Notes for Editors:
The study has been published online under the following title in the journal Frontiers in Marine Science:
Sebastian D. Rokitta, Peter von Dassow, Björn Rost, Uwe John: P- and N-depletion trigger similar cellular responses to promote senescence in eukaryotic phytoplankton (2016). Frontiers in Marine Science, doi: 10.3389/fmars.2016.00109, Link: http://journal.frontiersin.org/article/10.3389/fmars.2016.00109/abstract
Printable photographs can be found in the online version of this press release at: http://www.awi.de/nc/en/about-us/service/press/press-release/in-groesster-hungersnot-verdauen-sich-mikroalgen-selbst.html
Your scientific contacts at the Alfred Wegener Institute are:
• Dr Sebastian Rokitta (Tel: +49 (0)471 4831-2096; e-mail: Sebastian.Rokitta(at)awi.de)
• Dr Björn Rost (Tel.: +49 (0)471 4831-1809; e-mail: Björn.Rost(at)awi.de)
Your contact in the Communications and Media Department is Sina Löschke (Tel.: +49 (0)471 4831-2008; E-mail: medien(at)awi.de).
The Alfred Wegener Institute, Helmholtz Centre for Polar and Marine Research (AWI) conducts research in the Arctic, Antarctic and oceans of the high and mid-latitudes. It coordinates polar research in Germany and provides major infrastructure to the international scientific community, such as the research icebreaker Polarstern and stations in the Arctic and Antarctica. The Alfred Wegener Institute is one of the 18 research centres of the Helmholtz Association, the largest scientific organisation in Germany.
Ralf Röchert | idw - Informationsdienst Wissenschaft
Transport of molecular motors into cilia
28.03.2017 | Aarhus University
Asian dust providing key nutrients for California's giant sequoias
28.03.2017 | University of California - Riverside
The Institute of Semiconductor Technology and the Institute of Physical and Theoretical Chemistry, both members of the Laboratory for Emerging Nanometrology (LENA), at Technische Universität Braunschweig are partners in a new European research project entitled ChipScope, which aims to develop a completely new and extremely small optical microscope capable of observing the interior of living cells in real time. A consortium of 7 partners from 5 countries will tackle this issue with very ambitious objectives during a four-year research program.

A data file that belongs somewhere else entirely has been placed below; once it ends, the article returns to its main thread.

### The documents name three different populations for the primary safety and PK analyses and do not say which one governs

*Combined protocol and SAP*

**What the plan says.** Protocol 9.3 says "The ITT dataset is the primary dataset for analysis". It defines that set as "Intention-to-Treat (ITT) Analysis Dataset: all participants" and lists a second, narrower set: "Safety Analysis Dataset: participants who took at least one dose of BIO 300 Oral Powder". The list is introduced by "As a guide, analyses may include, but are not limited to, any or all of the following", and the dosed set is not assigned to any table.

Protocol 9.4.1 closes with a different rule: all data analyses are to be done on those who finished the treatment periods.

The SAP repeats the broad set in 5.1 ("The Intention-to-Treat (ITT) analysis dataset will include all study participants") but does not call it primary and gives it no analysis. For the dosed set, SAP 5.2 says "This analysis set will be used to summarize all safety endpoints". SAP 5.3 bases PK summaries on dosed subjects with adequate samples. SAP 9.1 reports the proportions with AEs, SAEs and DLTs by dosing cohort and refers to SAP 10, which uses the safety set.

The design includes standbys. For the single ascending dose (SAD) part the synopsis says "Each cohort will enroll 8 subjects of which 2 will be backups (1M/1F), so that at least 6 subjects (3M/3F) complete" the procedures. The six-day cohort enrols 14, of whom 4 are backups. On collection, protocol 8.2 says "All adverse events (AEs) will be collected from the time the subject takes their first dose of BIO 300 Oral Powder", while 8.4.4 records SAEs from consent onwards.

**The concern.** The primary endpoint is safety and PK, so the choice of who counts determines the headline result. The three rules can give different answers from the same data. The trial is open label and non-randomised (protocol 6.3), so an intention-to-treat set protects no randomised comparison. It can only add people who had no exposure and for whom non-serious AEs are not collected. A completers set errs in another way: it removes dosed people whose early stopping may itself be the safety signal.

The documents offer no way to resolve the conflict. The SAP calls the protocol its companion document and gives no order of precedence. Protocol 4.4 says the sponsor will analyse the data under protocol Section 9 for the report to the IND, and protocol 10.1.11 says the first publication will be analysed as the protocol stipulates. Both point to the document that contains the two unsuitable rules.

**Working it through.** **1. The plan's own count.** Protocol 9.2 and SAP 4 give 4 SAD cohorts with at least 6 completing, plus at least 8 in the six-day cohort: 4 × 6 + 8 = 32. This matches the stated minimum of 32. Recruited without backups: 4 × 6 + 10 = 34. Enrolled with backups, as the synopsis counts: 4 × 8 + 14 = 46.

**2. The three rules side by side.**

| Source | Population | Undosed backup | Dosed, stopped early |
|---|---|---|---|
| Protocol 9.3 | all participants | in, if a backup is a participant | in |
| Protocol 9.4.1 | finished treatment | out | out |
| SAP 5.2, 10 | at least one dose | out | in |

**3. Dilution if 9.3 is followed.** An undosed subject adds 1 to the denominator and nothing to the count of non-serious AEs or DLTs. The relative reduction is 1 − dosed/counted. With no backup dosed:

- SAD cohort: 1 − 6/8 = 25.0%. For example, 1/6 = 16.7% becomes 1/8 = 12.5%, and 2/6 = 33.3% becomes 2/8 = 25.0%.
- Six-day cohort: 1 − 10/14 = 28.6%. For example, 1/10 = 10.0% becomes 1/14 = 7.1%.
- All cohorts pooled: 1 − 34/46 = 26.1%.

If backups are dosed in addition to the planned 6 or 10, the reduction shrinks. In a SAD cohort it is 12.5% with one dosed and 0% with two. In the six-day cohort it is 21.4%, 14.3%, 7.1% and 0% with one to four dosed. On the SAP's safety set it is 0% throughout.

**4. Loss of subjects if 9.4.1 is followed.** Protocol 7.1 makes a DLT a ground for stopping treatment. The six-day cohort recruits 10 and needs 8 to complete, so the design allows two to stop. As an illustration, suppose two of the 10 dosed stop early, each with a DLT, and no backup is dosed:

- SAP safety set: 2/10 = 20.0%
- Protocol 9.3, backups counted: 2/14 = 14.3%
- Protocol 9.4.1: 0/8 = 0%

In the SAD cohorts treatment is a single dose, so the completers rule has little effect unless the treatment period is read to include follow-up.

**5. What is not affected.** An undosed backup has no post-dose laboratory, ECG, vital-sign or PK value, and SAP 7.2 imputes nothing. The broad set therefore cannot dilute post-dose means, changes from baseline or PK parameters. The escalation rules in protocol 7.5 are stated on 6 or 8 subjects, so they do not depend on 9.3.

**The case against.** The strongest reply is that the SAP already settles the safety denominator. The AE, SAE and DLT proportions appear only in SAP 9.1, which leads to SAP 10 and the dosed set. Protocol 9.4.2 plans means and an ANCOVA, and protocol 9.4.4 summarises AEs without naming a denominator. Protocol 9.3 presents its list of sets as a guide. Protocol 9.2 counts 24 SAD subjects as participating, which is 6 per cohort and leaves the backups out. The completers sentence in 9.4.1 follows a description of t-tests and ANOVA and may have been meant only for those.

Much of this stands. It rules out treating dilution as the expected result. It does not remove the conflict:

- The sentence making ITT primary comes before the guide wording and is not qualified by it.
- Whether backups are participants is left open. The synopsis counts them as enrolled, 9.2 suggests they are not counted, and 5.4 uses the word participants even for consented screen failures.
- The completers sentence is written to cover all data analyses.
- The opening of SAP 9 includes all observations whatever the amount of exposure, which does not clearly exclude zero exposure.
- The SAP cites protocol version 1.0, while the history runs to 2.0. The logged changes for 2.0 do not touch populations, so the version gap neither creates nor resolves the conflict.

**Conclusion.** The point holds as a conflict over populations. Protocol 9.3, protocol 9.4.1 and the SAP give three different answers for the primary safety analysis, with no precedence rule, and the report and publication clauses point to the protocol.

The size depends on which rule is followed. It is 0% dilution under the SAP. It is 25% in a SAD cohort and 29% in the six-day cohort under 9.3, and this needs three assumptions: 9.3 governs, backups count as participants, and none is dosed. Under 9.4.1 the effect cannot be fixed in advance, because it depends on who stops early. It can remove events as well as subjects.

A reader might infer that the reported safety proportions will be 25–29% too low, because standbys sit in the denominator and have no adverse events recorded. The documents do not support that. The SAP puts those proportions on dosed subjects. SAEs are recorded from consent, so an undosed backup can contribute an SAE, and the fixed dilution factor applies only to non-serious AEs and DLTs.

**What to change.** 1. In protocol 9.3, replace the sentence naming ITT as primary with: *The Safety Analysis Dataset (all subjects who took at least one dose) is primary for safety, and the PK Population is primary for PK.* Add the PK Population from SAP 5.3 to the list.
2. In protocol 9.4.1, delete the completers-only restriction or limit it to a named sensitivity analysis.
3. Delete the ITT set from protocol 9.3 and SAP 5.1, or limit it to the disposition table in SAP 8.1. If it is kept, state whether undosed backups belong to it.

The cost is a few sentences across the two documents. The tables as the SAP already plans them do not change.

To demonstrate the usefulness of this new scientific tool, at the end of the project the developed chip-sized microscope will be used to observe in real-time...
Astronomers from Bonn and Tautenburg in Thuringia (Germany) used the 100-m radio telescope at Effelsberg to observe several galaxy clusters. At the edges of these large accumulations of dark matter, stellar systems (galaxies), hot gas, and charged particles, they found magnetic fields that are exceptionally ordered over distances of many million light years. This makes them the most extended magnetic fields in the universe known so far.
The results will be published on March 22 in the journal „Astronomy & Astrophysics“.
Galaxy clusters are the largest gravitationally bound structures in the universe. With a typical extent of about 10 million light years, i.e. 100 times the...
Researchers at the Goethe University Frankfurt, together with partners from the University of Tübingen in Germany and Queen Mary University as well as Francis Crick Institute from London (UK) have developed a novel technology to decipher the secret ubiquitin code.
Ubiquitin is a small protein that can be linked to other cellular proteins, thereby controlling and modulating their functions. The attachment occurs in many...
In the eternal search for next generation high-efficiency solar cells and LEDs, scientists at Los Alamos National Laboratory and their partners are creating...
Silicon nanosheets are thin, two-dimensional layers with exceptional optoelectronic properties very similar to those of graphene. Albeit, the nanosheets are less stable. Now researchers at the Technical University of Munich (TUM) have, for the first time ever, produced a composite material combining silicon nanosheets and a polymer that is both UV-resistant and easy to process. This brings the scientists a significant step closer to industrial applications like flexible displays and photosensors.
Silicon nanosheets are thin, two-dimensional layers with exceptional optoelectronic properties very similar to those of graphene. Albeit, the nanosheets are...
20.03.2017 | Event News
14.03.2017 | Event News
07.03.2017 | Event News
29.03.2017 | Health and Medicine
29.03.2017 | Earth Sciences
29.03.2017 | Trade Fair News